Date published: 28 February 2023
Dr Matthew Glanville, Head of Assessment Principles and Practice
Source: Why ChatGPT is an opportunity for schools | The Times
Those of us who work in the schools or exam sector should not be terrified by ChatGPT and the rise of AI software – we should be excited. We should embrace it as an extraordinary opportunity.
Contrary to some stark warnings, it is not the end of exams, nor even a huge threat to coursework, but it does bring into very sharp focus the impact that artificial intelligence software that can write sophisticated responses could have on the way we think about teaching, learning and assessment.
We should not think of this extraordinary new technology as a threat. Like spell-checkers, translation software and calculators, we must accept that it is going to become part of our everyday lives, and so we must adapt and transform education so students can use these new AI tools ethically and effectively.
The International Baccalaureate, where I am head of assessment principles and practice, has decided it is not “banning” the use of ChatGPT or any similar AI software as has been seen elsewhere; this is the wrong way to deal with innovation.
Students will, however, need to be made aware that we do not regard work written by such tools to be their own. To submit AI-generated work as their own is an act of academic misconduct and would have consequences. But that is not the same as banning its use.
In truth, many of the issues thrown up by Chat GPT are extensions or variations of current issues that the IB is familiar with managing, even if these technologies are significantly different in terms of speed, ease of access and scale.
For example, the risk of students getting someone else to write their work for them is familiar. For many years teachers and the IB have been dealing with essays bought from the internet (from so-called “essay mills”), completed by external tutors or even by family members. We counter this in many ways; including the fact that all IB coursework requires regular check-in meetings between students and teachers, where there is an opportunity for teachers to ask the student about their ideas and to expand on their arguments to ensure that the student work is a true reflection of what they understand.
But we are also enormously excited by the prospect of exploring the enormous educational opportunities that this software has created.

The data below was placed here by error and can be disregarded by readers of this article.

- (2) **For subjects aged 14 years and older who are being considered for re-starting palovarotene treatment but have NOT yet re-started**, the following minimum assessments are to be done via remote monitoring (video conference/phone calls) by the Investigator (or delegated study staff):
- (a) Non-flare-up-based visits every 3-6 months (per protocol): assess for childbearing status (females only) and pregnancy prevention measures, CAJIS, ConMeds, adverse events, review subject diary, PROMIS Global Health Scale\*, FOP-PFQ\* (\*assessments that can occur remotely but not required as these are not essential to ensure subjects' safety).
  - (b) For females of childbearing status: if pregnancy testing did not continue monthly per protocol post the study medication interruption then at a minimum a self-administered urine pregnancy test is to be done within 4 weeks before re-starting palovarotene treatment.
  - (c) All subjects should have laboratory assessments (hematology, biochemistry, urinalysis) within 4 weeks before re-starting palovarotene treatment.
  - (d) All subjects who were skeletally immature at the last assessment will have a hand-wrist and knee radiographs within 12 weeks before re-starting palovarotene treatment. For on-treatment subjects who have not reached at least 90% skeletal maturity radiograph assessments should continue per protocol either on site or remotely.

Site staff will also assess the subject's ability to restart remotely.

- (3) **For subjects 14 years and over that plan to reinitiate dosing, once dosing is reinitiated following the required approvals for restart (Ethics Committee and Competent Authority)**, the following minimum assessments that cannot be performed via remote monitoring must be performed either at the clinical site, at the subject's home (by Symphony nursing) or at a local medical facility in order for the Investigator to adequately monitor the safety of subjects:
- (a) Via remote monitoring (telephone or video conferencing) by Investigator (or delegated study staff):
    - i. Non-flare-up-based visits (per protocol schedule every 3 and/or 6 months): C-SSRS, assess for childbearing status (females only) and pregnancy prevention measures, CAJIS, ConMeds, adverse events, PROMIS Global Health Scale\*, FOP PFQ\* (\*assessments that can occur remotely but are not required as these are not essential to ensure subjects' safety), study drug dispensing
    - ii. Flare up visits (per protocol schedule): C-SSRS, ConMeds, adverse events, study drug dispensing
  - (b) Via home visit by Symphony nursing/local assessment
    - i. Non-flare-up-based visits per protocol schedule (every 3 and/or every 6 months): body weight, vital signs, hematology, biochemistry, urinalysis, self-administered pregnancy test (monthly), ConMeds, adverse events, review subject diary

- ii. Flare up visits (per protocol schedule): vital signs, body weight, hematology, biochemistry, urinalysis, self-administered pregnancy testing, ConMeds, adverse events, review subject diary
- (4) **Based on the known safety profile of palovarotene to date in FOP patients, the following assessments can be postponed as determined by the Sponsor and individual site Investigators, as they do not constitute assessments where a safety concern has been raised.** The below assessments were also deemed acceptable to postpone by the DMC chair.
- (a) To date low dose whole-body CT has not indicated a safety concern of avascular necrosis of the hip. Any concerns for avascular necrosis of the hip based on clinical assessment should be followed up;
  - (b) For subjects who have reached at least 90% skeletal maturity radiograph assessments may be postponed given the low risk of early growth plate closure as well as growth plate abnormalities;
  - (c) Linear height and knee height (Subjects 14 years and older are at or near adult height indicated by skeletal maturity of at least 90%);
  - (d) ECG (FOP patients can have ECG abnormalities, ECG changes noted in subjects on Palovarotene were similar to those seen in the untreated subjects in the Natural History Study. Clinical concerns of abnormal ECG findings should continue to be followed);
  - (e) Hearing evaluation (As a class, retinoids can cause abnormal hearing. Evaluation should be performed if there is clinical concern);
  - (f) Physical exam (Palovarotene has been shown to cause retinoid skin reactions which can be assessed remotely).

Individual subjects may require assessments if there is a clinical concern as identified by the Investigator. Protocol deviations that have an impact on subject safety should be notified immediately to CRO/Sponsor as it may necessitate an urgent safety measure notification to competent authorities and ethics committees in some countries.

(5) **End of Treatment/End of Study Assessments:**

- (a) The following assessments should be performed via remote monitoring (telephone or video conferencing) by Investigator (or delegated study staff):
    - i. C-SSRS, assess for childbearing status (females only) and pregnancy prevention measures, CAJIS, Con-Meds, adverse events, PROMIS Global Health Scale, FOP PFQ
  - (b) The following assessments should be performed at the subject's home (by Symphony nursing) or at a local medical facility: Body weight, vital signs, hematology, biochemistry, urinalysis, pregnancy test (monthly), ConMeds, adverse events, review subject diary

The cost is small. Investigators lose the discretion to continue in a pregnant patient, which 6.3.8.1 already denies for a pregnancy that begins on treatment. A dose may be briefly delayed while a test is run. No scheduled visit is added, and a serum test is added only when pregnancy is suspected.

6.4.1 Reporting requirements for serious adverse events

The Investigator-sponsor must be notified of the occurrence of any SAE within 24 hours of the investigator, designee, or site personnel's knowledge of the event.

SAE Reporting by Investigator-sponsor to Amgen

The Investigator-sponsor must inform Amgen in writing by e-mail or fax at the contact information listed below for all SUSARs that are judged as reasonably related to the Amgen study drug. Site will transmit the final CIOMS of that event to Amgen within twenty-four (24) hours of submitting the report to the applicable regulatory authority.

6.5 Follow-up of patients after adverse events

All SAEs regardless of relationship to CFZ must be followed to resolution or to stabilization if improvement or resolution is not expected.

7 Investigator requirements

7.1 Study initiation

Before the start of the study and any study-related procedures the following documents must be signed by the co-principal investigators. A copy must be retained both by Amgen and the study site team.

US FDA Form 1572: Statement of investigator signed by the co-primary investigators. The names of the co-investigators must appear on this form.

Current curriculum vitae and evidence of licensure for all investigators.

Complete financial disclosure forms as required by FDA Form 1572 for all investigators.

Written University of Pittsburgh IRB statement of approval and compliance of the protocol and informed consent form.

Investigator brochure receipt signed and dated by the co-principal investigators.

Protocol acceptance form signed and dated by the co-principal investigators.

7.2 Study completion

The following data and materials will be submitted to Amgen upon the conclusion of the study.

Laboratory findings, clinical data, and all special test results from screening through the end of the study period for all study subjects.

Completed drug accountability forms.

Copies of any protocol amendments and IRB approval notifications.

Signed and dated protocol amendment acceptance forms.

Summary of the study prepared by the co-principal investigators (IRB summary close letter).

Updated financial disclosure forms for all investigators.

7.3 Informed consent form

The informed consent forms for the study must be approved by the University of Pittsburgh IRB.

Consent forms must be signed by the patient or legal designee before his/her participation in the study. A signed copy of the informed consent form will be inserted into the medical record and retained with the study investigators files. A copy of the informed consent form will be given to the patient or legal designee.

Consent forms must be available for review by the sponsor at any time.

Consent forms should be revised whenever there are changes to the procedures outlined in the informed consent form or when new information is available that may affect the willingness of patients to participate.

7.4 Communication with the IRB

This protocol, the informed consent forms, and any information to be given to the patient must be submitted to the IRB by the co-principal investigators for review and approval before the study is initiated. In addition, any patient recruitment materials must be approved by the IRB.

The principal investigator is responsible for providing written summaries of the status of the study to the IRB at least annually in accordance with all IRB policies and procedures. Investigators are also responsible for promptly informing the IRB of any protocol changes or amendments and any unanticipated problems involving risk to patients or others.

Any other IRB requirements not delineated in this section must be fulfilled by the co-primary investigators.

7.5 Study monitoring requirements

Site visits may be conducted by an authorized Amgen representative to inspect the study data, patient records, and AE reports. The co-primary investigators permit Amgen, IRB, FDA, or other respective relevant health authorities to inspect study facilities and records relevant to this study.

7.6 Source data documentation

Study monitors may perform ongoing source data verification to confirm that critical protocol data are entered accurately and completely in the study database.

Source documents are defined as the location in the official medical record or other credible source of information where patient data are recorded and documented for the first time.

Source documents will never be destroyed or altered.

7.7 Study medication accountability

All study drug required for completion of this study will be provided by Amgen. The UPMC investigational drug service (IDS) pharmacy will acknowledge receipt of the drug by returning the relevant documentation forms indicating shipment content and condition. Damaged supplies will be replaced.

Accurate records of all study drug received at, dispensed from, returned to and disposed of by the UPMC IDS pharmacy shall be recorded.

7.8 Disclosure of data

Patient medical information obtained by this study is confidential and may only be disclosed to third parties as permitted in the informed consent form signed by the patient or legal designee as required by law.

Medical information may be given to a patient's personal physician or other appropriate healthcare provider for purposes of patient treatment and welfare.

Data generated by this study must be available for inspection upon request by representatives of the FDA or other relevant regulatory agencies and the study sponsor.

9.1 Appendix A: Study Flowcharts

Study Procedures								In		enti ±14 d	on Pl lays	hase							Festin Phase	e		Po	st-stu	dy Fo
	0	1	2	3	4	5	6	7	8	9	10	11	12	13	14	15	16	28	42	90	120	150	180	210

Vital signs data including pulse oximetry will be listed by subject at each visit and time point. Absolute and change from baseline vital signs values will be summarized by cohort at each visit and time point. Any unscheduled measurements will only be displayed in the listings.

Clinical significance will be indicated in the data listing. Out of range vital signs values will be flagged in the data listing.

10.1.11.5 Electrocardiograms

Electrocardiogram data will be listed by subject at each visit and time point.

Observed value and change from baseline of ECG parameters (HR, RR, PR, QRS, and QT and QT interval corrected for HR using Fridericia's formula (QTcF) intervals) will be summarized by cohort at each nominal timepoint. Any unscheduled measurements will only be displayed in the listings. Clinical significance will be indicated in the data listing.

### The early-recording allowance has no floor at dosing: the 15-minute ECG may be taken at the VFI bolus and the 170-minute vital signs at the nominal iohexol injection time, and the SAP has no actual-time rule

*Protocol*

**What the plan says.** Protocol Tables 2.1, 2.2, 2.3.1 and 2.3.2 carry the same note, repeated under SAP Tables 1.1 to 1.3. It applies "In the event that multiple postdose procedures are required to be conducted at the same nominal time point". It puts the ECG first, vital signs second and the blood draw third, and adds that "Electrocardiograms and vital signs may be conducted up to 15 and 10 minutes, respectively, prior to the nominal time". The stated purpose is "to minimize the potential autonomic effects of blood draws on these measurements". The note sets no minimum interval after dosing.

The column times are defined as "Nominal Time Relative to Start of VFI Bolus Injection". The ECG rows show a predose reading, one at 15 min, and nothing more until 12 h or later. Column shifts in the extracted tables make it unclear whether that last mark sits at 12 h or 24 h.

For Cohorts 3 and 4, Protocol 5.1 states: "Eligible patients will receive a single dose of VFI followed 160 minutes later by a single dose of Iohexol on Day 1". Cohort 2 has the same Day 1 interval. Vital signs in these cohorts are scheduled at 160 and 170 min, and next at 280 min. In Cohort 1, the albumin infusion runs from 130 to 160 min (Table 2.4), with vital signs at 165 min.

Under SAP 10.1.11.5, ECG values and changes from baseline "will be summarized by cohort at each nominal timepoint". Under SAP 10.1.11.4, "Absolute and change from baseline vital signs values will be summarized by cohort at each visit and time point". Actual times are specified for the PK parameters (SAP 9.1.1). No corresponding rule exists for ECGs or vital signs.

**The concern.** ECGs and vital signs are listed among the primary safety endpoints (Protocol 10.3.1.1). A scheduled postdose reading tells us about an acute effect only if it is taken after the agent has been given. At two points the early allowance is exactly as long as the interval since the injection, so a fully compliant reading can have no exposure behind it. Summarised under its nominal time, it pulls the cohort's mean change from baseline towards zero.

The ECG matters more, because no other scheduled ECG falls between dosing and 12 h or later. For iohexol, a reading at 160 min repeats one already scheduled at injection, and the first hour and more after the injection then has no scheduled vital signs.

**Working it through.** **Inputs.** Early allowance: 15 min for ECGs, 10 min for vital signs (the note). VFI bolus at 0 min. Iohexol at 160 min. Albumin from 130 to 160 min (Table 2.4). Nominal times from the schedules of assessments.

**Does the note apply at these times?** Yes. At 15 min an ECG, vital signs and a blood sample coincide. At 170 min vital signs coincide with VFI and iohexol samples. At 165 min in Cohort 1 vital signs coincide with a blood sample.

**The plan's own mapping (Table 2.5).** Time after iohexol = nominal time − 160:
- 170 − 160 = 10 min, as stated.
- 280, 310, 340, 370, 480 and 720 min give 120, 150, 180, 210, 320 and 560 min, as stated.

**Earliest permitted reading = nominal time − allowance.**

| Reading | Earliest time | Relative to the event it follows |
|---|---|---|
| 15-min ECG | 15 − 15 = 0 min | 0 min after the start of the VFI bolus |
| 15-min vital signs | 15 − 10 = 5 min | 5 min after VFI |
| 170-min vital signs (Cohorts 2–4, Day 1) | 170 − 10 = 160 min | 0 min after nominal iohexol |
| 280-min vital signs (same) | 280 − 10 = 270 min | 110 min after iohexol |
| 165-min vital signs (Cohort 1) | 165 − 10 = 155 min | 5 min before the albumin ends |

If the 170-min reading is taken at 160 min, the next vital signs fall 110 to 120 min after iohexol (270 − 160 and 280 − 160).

If AI – in the form of Chat GPT and its inevitably more powerful descendants – is indeed to be routinely used in everyday life around the world, then it will raise a series of fascinating questions about what essential skills and knowledge students will need that we cannot afford to ignore.
These include having the ability to evaluate AI-produced essays and the ability to refine the questions being asked of the bot. A common theme in comments about ChatGPT at the moment is the need to explore asking the right question for the answer you want.
Students must also be able to identify and address bias. All AI-produced work is based on the information it has “learnt”, particularly from today’s internet, which is heavily biased by human authors. Students need to understand that AI will inherit the bias and blind spots of its programmers or source material in the case of self-learning systems.
Finally, in an AI-informed world, young people will need to be able to think around problems and be creative rather than seeking simple answers or following a routine process. The AI tools will do the latter quicker and more effectively, while the former is where humans can excel.
Let’s imagine a real-life scenario of how AI might immediately be used in the classroom. How about using AI to provide example work for students to evaluate and criticise? Many teachers find asking students to mark examples of work an effective teaching technique. Using AI addresses many of the ethical and practical problems associated with gathering example work for this classroom activity.
The teacher would, of course, need to explain why it is ethical for them to use the AI tools in this way but not for the student to use it to write their work, but this in itself could potentially be an interesting lesson in ethics. The point is this: if an AI programme can indeed convincingly answer an exam question in the style of an 18-year-old student, why not take advantage of that fact in today’s teaching and learning?
Ultimately what AI is likely to mean in the longer term is that we spend less time teaching the mechanics of essay-writing or communication and more on understanding, describing and analysing problems. This is something we can celebrate rather than fear.
Matt Glanville is head of assessment principles and practice at the International Baccalaureate.